There are certain limited situations in which your insurance policy will not provide coverage if another person is driving your vehicle and is subsequently involved in a collision. Common situations are those involving non-permissive use. This means a person is driving your car without your permission. For example, if a thief steals your car and causes a collision with another vehicle, your insurance policy will not provide coverage if a claim is made by the driver of the vehicle.
Non-permissive use may be difficult to prove if a friend or family member took your vehicle without your permission. If you are able to prove that the person took the vehicle without your permission, your friend or family member’s insurance policy (if any) will provide coverage. If your friend or family member lacks insurance and takes your car without your permission, your insurance company will generally provide coverage. An auto accident attorney can help car owners determine which insurance company should pay for damages.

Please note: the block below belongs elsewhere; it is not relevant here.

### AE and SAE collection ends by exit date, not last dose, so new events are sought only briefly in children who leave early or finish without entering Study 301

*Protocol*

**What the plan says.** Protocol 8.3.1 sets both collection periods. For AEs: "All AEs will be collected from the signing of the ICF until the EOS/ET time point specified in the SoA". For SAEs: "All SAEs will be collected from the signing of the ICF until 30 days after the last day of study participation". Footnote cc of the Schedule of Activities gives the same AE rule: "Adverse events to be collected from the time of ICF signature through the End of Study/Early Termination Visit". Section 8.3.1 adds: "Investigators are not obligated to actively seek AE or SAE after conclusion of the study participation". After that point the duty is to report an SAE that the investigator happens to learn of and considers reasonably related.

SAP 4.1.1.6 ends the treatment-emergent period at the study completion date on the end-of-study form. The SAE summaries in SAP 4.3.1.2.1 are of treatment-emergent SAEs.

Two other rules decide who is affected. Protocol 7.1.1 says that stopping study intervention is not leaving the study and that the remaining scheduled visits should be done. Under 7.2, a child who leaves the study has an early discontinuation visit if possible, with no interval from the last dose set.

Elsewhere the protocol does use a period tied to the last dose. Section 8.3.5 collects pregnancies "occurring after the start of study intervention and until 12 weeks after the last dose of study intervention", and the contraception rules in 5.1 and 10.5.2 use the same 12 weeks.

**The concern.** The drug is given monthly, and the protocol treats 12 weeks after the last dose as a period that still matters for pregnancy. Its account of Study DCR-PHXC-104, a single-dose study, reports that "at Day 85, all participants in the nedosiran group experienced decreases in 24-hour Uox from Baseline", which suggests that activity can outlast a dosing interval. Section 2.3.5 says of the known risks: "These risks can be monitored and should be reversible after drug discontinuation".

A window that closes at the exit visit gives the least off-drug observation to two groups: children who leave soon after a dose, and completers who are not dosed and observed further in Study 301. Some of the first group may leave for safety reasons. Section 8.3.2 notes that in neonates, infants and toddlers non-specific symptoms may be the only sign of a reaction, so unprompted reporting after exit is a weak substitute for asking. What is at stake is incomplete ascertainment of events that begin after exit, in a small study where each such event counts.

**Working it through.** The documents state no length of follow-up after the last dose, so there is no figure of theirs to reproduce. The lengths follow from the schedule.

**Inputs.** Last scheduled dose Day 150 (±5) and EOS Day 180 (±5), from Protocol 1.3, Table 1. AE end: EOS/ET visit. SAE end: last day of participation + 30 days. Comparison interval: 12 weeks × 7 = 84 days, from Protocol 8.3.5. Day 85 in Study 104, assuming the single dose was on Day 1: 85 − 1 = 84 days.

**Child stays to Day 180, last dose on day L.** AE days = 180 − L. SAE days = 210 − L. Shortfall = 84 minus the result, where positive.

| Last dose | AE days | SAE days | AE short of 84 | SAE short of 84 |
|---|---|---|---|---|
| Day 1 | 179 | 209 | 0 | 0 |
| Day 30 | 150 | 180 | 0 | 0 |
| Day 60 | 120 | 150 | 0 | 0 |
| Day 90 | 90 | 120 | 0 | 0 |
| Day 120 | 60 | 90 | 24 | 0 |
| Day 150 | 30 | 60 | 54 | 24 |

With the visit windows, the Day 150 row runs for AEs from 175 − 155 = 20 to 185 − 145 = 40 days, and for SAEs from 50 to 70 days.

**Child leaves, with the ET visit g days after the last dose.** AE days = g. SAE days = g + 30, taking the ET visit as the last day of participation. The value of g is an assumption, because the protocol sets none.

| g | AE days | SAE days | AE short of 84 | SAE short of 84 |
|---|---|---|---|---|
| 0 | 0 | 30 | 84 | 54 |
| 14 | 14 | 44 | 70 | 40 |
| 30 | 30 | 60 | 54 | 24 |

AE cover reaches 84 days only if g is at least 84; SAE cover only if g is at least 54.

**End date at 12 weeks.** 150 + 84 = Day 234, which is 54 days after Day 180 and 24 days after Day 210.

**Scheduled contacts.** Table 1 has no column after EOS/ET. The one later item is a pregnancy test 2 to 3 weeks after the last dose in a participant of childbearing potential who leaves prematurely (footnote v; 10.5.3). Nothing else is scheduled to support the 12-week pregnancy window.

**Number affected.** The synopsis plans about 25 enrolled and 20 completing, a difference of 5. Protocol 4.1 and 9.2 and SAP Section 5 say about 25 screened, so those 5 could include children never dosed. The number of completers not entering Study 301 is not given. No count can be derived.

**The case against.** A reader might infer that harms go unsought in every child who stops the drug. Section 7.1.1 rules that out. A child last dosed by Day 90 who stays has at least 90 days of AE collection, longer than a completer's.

Another situation in which your insurance policy does not provide coverage is when an excluded driver causes a collision. An excluded driver is a person you have listed on the insurance policy as not having permission to drive the vehicle. If you allow an excluded driver to drive your vehicle, and that person causes a collision, your insurance policy will not provide coverage.
What Should You Do After Someone Else Crashes Your Car?